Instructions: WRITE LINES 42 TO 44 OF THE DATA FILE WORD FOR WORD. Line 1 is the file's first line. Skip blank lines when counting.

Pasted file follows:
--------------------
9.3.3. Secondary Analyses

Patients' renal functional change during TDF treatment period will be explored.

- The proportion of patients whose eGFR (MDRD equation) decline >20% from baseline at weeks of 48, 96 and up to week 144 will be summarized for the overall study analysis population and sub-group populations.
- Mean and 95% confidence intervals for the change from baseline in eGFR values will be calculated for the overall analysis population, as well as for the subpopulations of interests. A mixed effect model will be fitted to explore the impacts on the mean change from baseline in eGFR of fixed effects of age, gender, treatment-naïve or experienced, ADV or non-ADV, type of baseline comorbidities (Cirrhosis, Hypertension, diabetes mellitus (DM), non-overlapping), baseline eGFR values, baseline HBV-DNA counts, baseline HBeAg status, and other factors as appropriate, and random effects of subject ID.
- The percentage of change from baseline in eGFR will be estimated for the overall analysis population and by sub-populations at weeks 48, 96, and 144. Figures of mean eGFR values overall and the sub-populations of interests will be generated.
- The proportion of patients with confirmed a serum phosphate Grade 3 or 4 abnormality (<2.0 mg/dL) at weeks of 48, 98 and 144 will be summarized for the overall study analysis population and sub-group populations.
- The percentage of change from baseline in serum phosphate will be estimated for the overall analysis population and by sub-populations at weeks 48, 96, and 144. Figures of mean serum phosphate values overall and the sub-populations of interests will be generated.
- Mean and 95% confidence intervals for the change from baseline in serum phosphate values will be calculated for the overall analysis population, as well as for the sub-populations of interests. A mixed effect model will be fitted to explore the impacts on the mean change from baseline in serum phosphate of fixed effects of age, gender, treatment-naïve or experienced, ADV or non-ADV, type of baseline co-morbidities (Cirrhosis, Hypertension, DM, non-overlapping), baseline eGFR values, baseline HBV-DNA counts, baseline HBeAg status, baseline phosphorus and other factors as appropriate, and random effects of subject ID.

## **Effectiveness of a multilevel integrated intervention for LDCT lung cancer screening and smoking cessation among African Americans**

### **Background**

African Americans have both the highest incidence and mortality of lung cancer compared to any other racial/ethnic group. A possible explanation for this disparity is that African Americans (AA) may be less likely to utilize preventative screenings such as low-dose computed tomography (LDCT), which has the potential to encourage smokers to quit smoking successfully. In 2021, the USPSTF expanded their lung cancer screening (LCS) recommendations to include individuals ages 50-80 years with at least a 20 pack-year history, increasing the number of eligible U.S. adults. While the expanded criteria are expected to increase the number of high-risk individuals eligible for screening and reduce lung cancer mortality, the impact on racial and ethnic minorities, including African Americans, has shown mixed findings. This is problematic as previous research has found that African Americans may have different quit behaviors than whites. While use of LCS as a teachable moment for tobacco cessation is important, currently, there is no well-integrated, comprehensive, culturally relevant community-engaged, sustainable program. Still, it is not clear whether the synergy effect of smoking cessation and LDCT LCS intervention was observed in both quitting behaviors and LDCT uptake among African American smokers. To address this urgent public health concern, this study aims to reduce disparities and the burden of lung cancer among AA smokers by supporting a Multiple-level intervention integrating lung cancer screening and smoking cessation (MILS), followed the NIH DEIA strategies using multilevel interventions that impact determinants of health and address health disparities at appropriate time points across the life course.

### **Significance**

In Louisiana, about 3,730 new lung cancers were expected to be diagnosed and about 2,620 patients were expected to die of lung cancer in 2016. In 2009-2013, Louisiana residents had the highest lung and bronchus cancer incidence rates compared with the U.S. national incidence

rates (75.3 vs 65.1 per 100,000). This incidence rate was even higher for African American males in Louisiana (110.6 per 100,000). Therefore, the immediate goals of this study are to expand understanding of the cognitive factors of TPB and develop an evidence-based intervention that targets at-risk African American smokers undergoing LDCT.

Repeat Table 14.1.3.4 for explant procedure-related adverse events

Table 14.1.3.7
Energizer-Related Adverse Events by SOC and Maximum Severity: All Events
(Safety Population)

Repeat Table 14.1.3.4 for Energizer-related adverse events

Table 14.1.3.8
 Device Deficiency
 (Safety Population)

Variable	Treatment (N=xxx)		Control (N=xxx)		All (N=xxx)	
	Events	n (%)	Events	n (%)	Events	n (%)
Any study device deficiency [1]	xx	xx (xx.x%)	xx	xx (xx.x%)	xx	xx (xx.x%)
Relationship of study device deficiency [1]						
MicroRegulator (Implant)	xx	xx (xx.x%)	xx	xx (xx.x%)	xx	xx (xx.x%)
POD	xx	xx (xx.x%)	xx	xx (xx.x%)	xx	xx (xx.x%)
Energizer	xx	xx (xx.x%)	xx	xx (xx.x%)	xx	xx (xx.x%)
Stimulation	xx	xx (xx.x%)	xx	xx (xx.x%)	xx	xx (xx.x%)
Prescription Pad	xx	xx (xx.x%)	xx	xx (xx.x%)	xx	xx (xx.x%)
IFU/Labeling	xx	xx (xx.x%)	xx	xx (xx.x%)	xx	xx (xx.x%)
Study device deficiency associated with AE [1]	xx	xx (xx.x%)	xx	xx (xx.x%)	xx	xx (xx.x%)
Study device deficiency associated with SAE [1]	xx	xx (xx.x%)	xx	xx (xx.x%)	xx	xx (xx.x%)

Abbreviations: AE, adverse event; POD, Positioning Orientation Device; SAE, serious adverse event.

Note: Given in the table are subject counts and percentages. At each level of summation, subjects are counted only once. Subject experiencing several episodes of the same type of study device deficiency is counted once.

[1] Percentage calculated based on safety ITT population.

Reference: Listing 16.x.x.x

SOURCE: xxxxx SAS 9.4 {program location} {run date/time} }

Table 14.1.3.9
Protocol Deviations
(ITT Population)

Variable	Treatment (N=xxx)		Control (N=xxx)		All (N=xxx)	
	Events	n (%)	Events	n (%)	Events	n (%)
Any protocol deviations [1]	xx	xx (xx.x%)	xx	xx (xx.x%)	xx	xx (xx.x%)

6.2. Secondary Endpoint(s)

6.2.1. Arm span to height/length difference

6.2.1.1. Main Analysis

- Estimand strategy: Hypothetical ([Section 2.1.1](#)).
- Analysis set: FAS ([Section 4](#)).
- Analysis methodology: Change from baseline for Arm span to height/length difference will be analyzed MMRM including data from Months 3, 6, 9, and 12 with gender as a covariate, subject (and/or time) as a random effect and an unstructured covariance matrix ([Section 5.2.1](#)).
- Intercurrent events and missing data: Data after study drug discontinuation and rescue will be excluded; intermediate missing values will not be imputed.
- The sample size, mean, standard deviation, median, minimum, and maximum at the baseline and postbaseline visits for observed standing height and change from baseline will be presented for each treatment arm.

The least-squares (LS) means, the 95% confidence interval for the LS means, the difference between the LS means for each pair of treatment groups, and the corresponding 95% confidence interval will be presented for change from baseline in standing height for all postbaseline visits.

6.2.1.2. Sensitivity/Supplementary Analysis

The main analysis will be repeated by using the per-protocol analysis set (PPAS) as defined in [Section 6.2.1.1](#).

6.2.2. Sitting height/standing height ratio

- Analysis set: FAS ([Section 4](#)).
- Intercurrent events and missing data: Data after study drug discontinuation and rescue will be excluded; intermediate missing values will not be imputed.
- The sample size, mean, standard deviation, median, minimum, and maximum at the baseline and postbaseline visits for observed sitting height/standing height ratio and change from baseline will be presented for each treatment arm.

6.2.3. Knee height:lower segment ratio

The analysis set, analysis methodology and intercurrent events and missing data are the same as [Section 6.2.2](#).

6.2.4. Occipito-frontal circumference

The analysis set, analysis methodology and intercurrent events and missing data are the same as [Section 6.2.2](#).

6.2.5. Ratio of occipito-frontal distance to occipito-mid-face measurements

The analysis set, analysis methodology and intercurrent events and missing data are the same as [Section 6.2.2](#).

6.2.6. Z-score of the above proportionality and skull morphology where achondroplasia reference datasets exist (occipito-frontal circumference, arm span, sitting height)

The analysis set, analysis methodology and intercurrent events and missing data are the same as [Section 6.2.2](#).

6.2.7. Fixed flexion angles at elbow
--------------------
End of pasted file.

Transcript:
(ITT Population)

Variable	Treatment (N=xxx)		Control (N=xxx)		All (N=xxx)	
	Events	n (%)	Events	n (%)	Events	n (%)